DALE RUSSELL LOUDIN
on July 23, 1945
From ATWATER, OHIO
Casualty was on Nov. 7, 1967
in QUANG NAM, SOUTH VIETNAM
HOSTILE, GROUND CASUALTY
GUN, SMALL ARMS FIRE
29E - - Line 41
Dale Loudin served with the 3rd
Battalion, 5th Marines, Mike Company. He was Killed In Action during
Operation ESSEX. His name stands proudly on the Mike
3/5 Wall of Honor. Semper Fi, Brother Marine. We will never forget.
2nd Lt. Dale Loudin
written by Jack Swan to 2nd Lt. Dale Loudin's family
name is Jack Swan,
After 36 years I
still recall when 2nd Lt. Dale Loudin joined Mike Co. 3/5 in October
of 1967 as our 1st platoon comander. Craig Sullivan was our 1st platoon
Seargent at that time, and when Dale joined us in the field, Sgt. Sullivan
brought the new LT to meet Cpl. Bill Vandegriff, 1st squad leader, 1st
platoon. Vandegriff was my Squad leader, and we walked point for the
company. Vandegriff had ben incountry nine months or better, and Sgt.
Sullivan and I had been there close to 6 months when Dale joined us.
The reason Dale
wanted to meet Bill and I was to inform us of a conversation he had
with a few officers he met who had ben lucky enough to have survived
the 6 months required in the field as a line officer. My memory of Dale
Mid afternoon, chopper
comes in to resupply us with C-rats, ammo, mail, water and a new platoon
comander. I don't recall how we lost the last one cuz we went through
quite a few. I saw the 3 of them headed straight for me. My thoughts
were - Damn! Gotta break in another one. As they approached, I noticed
the sincere look in Dale's eyes which had a calming effect on me. He
came to us to talk truth.
Sgt. Sullivan introduced
him to me, then Dale turned to the 3 of us and said, (these are close
to his words) "Marines, good officers who have survived the field
have informed me that if I desire to live through combat and get back
to my loved ones in the real world, I had best listen to the ole salts
who have been here for some time. Walk with the point man and see how
he reads the land and uses his gut feelings." He then said, "I
want all of us to get back home."
Bill and I let him
walk point with us for 2 days, a few hours at a time. He learned fast
He also came out on a night ambush with us and I informed Dale that
he was a big man in size and that humping in the day time was a diffrent
world from not being heard at night. He was noisy at first, then quickly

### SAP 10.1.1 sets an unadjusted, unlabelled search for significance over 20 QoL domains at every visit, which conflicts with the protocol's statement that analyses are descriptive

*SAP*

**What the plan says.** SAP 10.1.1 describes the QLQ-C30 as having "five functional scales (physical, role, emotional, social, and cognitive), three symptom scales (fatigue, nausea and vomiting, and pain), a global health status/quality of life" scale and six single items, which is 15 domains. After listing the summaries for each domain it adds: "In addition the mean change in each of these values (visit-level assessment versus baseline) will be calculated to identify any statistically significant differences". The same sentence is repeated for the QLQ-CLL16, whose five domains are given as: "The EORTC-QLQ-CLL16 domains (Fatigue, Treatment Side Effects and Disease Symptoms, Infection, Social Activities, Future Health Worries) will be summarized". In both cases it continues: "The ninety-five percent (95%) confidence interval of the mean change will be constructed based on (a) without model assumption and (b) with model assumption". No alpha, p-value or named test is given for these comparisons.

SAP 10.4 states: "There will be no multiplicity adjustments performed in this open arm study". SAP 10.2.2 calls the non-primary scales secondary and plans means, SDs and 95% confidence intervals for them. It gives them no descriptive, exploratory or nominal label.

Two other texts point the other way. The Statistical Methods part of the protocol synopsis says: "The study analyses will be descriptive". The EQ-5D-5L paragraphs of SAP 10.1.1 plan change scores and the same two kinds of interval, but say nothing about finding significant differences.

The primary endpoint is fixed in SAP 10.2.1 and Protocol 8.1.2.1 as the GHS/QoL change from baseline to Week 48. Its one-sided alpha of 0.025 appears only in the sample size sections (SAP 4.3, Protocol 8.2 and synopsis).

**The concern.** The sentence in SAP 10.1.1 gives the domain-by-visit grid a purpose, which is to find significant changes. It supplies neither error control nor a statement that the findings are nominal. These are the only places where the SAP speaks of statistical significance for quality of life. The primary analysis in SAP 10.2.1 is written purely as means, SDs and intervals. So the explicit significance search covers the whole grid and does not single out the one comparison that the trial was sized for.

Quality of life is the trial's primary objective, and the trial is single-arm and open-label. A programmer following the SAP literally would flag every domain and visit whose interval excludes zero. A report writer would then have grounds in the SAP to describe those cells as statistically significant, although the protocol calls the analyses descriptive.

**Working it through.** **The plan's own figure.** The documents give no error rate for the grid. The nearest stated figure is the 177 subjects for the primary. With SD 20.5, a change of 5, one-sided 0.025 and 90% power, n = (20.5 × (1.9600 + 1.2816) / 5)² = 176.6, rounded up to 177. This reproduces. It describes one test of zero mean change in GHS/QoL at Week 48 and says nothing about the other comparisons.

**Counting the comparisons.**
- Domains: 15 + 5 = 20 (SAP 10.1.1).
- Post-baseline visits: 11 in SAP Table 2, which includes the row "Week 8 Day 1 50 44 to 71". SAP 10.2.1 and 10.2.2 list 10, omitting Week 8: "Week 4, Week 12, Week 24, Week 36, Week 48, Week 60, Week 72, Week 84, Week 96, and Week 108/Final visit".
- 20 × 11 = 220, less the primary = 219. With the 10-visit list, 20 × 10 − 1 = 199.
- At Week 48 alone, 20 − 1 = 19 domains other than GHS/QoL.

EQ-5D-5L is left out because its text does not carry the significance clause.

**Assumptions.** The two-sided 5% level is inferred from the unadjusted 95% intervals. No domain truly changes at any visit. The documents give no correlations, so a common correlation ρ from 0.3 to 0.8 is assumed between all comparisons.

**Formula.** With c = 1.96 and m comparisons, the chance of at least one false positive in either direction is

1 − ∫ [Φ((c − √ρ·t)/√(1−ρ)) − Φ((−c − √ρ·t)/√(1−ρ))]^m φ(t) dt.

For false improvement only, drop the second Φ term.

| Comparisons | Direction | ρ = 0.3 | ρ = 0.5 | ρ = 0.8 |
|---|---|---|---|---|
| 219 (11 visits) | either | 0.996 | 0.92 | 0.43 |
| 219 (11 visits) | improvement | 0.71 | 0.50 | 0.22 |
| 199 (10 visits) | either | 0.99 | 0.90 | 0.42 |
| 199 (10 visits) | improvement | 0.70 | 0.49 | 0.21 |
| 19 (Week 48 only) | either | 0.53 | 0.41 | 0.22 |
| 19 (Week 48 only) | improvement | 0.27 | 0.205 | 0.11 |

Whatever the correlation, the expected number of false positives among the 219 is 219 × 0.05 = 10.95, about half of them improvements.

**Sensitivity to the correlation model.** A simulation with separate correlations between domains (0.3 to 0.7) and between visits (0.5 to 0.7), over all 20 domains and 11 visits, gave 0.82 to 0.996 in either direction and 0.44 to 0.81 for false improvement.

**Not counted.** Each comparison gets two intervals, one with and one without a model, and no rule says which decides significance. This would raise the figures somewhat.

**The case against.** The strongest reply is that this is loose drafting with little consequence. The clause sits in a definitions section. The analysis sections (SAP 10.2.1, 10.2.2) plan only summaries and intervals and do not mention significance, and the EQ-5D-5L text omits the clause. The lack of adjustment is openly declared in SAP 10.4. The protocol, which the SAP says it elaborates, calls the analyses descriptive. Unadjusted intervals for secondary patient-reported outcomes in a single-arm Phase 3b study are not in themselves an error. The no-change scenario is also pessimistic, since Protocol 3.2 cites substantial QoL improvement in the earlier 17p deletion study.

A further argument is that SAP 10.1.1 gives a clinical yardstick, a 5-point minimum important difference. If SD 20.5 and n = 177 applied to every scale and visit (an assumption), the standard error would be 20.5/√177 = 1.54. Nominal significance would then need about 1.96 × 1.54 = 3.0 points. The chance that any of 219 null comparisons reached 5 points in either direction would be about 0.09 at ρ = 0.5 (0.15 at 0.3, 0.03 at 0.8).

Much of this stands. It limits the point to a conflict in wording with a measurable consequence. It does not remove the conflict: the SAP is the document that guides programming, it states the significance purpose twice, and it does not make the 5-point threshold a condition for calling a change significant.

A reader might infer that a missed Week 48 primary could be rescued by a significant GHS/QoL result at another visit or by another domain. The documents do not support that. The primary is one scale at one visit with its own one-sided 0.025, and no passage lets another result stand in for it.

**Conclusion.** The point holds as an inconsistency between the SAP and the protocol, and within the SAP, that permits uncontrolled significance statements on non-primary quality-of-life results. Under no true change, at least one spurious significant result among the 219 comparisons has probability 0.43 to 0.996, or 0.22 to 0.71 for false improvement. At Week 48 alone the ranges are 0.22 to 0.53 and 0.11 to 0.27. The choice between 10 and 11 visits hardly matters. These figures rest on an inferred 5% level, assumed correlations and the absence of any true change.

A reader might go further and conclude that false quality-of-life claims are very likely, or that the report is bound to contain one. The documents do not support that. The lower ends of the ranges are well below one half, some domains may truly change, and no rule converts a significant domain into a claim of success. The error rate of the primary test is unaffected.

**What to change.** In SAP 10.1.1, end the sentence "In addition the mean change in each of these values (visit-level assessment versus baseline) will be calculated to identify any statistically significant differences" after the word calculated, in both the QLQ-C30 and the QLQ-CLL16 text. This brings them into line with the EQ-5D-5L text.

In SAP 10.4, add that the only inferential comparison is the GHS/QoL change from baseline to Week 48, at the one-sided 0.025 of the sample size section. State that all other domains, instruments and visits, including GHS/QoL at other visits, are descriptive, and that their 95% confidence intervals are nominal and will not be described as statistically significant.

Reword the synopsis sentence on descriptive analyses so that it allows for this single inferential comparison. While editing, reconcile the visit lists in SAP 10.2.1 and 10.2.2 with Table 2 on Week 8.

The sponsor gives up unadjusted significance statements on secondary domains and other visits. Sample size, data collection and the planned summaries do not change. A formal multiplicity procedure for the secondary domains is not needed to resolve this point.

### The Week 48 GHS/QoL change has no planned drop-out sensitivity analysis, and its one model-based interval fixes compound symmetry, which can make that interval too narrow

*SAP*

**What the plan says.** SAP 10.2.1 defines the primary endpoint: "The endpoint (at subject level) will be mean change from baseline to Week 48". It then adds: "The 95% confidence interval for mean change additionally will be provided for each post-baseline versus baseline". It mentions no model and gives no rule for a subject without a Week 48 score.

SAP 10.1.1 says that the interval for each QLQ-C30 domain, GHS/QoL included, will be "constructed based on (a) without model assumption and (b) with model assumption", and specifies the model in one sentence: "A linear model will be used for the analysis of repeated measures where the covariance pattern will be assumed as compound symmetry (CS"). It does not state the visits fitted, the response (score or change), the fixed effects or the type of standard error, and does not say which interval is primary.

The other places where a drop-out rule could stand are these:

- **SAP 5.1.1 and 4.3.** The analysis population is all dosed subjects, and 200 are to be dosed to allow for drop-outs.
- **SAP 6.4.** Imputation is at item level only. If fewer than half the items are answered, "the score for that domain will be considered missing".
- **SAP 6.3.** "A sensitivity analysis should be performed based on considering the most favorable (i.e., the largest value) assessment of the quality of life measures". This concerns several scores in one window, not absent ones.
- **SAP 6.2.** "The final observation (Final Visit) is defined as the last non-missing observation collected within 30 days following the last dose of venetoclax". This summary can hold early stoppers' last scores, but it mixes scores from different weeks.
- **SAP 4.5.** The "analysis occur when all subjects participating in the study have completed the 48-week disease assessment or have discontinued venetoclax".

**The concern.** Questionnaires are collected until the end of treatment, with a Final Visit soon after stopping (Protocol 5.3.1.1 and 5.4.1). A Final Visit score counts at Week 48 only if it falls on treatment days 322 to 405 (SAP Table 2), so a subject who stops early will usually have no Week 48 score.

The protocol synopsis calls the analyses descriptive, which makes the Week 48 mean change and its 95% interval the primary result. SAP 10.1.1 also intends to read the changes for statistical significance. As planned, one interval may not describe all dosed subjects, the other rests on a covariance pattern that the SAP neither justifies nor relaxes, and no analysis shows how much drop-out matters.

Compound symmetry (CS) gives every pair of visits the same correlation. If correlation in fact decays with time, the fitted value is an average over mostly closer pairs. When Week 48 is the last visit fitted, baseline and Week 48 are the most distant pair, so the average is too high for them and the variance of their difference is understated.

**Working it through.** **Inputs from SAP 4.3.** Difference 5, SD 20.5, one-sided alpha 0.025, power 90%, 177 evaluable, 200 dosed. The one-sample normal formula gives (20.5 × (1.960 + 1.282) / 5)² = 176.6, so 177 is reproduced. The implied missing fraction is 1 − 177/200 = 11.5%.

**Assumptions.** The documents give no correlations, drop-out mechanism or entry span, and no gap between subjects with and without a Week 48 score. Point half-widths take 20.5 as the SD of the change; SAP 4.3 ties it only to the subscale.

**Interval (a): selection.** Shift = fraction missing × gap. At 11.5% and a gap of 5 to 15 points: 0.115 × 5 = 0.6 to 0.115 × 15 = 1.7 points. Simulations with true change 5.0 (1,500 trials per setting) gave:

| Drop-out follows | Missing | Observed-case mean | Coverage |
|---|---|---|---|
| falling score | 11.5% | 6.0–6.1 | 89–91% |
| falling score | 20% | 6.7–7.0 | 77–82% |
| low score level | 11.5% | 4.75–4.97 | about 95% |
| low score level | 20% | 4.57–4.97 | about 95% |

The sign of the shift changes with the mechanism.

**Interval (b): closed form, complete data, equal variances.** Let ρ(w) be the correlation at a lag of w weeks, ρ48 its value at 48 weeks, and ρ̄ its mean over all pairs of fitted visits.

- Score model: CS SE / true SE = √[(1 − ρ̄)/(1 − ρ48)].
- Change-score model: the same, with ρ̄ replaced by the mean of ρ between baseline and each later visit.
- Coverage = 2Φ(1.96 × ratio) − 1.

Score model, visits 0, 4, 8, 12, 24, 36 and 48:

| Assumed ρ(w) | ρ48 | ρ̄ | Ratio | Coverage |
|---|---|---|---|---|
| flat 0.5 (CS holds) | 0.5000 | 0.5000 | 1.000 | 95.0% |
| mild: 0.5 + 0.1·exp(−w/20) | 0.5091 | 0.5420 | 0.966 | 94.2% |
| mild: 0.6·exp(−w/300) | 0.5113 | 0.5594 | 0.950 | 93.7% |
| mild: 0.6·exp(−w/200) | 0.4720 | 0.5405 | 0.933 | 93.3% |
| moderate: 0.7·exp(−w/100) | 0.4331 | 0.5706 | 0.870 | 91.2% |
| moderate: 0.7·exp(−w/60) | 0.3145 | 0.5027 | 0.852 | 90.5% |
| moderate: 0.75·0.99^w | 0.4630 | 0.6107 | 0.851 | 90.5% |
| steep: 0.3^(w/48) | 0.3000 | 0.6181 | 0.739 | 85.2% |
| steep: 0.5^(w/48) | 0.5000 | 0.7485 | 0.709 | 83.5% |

adjusted to not being heard at all.
as a platoon commander was outstanding from the start. Vandegriff would
ask Sgt. Sullivan, who was always with Dale, how he was handling the
3 squads in 1st plt. Sully's reply was, "We found us a good one
Bill." Bill would then come to me, smiling and say the same.
I figure Dale had
been with us almost 3 weeks (which is like 3 months in a combat zone)
when our company was called out to support 2nd Batallion. 5th Marines
who were engaged in a heavy battle with the North Vietnamese in a place
we called Antenna Vally. It was given that name because of the high
mountains which surrounded it. The radio operators in the field had
to remove their small antennas and replace them with a much longer,
whip antenna to pick up signals.
Mike Co. did a lot
of humping to meet our objectives by the 7th of Nov. By this time, all
of 1st platoon had total confidence in 2nd Lt. Loudin. Late that afternoon
we spotted 3 NVA solders moving into a tree line ahead of us. We opened
fire on them and advanced forward into a rice paddy which came up to
a sandy berm overlooking heavy brush and more tree line behind it.
Unkown to us, their
comrades had regrouped and opened up on our platoon with AK - 47's.
The first man to get hit was Cpl. Bill Little. He caught a round in
the chest. Then Roger Nicholsen and the radio man Steve Walker were
wounded. I turned sideways to put another clip of ammo into my rifle
and saw Dale take a round
as he was directing our machine gun fire to a target he spotted. He
felt no pain. The NVA disengaged not long after that.
When the medivac
chopper arrived, the door gunner informed us they had wounded aboard
and could only take our wounded. Cpl. Little died on the way in. The
men of 1st platoon carried Lt. Loudin with us throught the night and
put him on a chopper the next morning. That night we took good care
of a great man we cared about.
Two days later our
company walked into an ambush. A lot of good men died that day. Speaking
for myself, I don't have total recall of Viet Nam. I do recall the great
Marines I met there. After 36 years, I am proud to say DALE LOUDIN is
one of them. Jack Swan
Would Do It Again
on the detail that carried Lt. Loudin's body all night on Operation
Essex, I believe it was Nov. 8. There was no way we were going to leave
a fallen brother behind.Tony Martinez, two other Marines and myself
carried Dale until the next morning. I believe we may have been the
only four but I am not sure about that. This task was one of the most
difficult things we did, not only from an endurance and strength demand
but also emotionally! Believe it!, we would do it again!! Semper Fi,
I will never forget!~Steve Lovejoy, 2nd. Plt. Mike Co, 3/5